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A Case Of Mistaken Identity
by LaBreeska Hemphill
Joel tells about when he was a little boy of four. He was with his parents in Winnsboro, Louisiana, (about forty miles from Monroe) where his dad was preaching a revival. Dubb, Joel’s older brother, was in Monroe working at the time and bought Joel a pop-gun but had no way to get it to him. When Buck McKeithen, another relative, said he was going to Winnsboro, Dubb sent the pop-gun by him. It was a wonderful gift for a little boy but because it was Buck who presented him with it, Joel did not understand who it really came from. To him it was "the pop-gun that Buck got me.” It bothered Joel’s parents that he didn’t understand where his gift came from. They wanted him to give credit where it belonged. His brother had gone to trouble and expense because of his love for Joel.
It is easy to see how a four-year-old could get it mixed up. But what is Christianity’s excuse for making a very similar mistake? We as Christians give the credit for our hope and salvation to Jesus Christ. However, in the process, many Christians fail to honor God himself. Our salvation actually originated from God's heart because of his great love for us. The word of God is plain that our salvation is God’s greatest gift to mankind. The golden text of the Bible is John 3:16. Even a child can quote it: “For God so loved the world that He gave his only begotten Son that whosoever believeth in him should not perish but have everlasting life.”
Is our spiritual understanding no better than that of a four-year-old? If we think that Jesus is God, then we have a case of mistaken identity just as did Joel at four years of age. I was talking to a pastor’s wife just this week and she was telling me how she had to rewrite a play that her church was doing about the birth of Jesus. The script kept saying “God” was in the manger. If we listen closely we will also hear from many pulpits today, that “God” was tempted in the wilderness for forty days, and that “God” died on the cross. My answer to that is, if God can be tempted and God can die, we are in more trouble than I thought!
Often Christians confuse Jesus with the Father himself. However, Jesus said, “I am the way the truth and the life; no man cometh unto the Father but by me.” Jesus is not the Father. The goal of Jesus Christ was to get us to his Father. If Jesus is the truth, his words are ultimate truth. He said, “call no man father upon the earth; for one is your father who is in heaven” (Matt. 23:9). Satan’s chief aim is to prevent people from worshiping the One True God of the Bible. He will go to any extent to do that. If we have gratitude to Jesus for our salvation (and indeed we must), and yet fail to give the ultimate credit to God, we are missing the point and failing to honor God as we should.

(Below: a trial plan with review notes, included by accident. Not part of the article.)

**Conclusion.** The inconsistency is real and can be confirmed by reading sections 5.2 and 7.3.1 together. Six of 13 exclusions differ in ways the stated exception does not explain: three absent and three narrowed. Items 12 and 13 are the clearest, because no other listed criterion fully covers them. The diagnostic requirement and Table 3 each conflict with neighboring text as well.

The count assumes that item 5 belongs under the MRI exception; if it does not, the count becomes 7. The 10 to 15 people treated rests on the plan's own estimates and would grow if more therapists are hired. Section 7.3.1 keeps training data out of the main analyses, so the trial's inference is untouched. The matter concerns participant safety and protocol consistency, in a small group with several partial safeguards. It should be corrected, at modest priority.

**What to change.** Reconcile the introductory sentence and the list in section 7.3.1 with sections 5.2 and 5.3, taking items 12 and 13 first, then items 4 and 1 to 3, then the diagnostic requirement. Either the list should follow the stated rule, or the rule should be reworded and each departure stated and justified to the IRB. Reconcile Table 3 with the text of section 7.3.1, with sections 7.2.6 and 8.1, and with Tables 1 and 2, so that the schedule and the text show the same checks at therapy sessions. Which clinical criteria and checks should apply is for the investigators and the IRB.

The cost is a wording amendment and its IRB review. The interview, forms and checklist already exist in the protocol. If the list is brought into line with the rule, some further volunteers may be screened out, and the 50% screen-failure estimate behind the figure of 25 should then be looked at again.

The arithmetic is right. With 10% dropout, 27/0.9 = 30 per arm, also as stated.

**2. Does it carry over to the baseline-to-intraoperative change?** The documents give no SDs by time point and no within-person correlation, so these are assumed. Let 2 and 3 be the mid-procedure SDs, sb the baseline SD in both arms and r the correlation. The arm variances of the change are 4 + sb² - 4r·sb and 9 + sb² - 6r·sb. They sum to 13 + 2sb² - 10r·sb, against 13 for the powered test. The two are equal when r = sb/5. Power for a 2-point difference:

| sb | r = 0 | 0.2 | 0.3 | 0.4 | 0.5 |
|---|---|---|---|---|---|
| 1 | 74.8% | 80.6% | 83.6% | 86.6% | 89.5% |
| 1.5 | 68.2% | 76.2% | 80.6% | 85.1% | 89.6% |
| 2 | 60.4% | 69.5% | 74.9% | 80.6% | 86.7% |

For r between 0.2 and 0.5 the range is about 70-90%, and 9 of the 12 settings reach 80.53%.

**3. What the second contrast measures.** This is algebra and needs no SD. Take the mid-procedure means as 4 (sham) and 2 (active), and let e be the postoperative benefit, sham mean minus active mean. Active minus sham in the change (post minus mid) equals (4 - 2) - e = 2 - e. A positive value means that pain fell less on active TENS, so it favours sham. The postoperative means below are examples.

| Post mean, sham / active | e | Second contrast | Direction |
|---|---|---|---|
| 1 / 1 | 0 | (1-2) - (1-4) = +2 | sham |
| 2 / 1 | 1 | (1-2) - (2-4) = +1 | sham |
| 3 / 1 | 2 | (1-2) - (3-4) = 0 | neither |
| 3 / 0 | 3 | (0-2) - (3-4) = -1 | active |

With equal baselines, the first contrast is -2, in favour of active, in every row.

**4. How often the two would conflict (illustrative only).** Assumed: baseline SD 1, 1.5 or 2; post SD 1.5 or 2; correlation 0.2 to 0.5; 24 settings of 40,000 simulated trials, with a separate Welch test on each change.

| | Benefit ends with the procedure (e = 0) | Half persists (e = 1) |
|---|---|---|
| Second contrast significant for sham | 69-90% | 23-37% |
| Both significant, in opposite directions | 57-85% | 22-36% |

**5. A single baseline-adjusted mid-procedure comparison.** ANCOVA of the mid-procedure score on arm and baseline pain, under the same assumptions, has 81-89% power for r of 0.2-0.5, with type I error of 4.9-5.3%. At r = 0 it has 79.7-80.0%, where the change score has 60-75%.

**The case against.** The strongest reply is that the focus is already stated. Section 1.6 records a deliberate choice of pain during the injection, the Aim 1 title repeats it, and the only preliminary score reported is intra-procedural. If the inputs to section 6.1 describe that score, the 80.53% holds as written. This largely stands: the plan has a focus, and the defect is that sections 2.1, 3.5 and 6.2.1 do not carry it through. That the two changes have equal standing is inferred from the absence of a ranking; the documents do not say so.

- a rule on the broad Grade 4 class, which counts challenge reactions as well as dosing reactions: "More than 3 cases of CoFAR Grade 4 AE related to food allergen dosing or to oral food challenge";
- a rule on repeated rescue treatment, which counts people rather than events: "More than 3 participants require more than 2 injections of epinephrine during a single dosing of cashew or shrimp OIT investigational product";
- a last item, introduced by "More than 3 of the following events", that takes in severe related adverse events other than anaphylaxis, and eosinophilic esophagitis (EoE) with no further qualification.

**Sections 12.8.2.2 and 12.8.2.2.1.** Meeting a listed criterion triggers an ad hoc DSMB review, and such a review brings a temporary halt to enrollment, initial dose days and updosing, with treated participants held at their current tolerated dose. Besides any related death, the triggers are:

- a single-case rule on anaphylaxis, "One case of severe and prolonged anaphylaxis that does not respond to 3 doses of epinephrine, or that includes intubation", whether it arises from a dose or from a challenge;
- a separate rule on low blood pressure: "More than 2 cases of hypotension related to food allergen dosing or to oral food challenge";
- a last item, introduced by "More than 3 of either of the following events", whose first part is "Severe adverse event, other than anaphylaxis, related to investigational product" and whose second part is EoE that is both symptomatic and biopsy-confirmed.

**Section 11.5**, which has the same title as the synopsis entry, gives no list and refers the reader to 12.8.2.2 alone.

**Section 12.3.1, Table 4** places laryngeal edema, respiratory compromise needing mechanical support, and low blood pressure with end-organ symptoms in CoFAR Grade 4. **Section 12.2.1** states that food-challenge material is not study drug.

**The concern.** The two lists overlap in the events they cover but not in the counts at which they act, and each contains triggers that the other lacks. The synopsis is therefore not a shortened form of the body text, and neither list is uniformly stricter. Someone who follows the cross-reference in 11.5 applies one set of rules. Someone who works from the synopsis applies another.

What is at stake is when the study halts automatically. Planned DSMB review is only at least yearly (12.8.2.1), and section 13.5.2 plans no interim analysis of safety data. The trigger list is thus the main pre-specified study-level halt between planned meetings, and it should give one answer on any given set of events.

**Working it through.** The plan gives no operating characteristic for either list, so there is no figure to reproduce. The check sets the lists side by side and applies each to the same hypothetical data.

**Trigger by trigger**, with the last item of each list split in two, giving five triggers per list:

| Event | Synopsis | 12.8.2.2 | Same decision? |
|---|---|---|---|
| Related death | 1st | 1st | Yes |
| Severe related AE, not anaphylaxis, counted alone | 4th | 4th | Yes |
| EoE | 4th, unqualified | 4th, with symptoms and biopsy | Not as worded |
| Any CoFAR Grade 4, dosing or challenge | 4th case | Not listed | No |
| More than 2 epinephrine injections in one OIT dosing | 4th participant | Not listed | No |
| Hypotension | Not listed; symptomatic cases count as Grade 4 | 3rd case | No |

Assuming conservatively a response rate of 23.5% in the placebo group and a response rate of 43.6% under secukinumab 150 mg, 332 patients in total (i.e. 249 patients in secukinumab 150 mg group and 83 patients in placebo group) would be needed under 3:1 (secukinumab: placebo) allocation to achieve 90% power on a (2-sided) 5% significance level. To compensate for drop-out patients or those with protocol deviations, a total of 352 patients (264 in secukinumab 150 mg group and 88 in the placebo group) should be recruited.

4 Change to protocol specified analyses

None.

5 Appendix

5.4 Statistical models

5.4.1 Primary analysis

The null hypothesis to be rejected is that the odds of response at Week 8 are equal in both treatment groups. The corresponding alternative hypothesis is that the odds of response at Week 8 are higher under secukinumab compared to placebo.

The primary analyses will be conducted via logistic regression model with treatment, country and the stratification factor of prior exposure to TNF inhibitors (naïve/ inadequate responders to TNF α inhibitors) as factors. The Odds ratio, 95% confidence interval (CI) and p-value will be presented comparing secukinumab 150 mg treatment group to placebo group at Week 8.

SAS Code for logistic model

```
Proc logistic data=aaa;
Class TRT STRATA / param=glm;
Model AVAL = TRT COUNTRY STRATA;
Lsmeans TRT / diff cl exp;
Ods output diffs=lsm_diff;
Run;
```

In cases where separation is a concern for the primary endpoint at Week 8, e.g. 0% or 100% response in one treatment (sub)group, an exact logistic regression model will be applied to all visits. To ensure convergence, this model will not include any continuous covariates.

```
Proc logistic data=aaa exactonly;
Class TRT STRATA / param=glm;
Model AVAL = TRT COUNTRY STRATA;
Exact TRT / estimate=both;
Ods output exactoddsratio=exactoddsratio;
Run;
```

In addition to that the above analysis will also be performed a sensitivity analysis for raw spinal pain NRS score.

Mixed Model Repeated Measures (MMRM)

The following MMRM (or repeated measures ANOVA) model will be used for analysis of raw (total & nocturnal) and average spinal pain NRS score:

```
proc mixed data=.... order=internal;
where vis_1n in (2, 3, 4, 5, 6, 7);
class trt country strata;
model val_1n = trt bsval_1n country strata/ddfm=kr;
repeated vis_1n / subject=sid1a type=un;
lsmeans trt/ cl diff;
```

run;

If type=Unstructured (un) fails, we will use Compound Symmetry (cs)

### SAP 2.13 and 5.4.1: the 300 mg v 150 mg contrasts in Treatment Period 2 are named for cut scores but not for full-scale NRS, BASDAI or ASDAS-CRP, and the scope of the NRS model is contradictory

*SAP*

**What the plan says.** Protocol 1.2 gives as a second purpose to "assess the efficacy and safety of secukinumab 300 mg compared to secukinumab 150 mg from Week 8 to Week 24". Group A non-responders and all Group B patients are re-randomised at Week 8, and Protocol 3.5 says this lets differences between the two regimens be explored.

The majority of Christianity can only see the marvelous gift. But where did it come from? Whose plan was it for all of mankind? Jesus summed up his life and miracles on earth with these words; “He that believeth on me, the works that I do shall he do also; and greater works than these shall he do, because I go unto my Father” (John 14:12).
There is no doubt about it, Jesus is the precious Son of God. Today he is seated at God's
right hand. But we must remember that when he was born, while he was in Bethlehem, wrapped in swaddling clothes and lying in a manger, there was a multitude of the heavenly host, praising God and saying, “Glory to God in the highest...” We need to understand that while the precious babe was in the manger, God was still in the highest!!!
God is not the “author of confusion.” Let’s be clear in our minds and believe the Bible, and
the words of Jesus just as he has spoken them. If we only see the gift and not the ultimate giver of the gift our understanding is no more than that of a child. The scriptures tells us that in "understanding" we should not be as children but as mature adults (1 Corinthians 14:20).
Jesus’ part in God’s plan for mankind is crucial. His willingness to obey the Father at any
cost is an awesome example to all. He purchased our salvation; healing, and abundant
life while he was here on this earth. He did that with his stripes, his suffering and his blood. Our gratitude to him is, and should be, without measure, but not to the exclusion of God the Father! Jesus himself said:
“HEAR, O ISRAEL: THE LORD OUR GOD IS ONE LORD: AND THOU
SHALT LOVE THE LORD THY GOD WITH ALL THY HEART, AND WITH
ALL THY SOUL, AND WITH ALL THY MIND, AND WITH ALL THY
STRENGTH...” (Mark 12:29).
How can we obey this greatest commandment of all if we are confused about who God is? Jesus is our savior – the son of God. To think that Jesus himself is God, however, is a serious case of mistaken identity.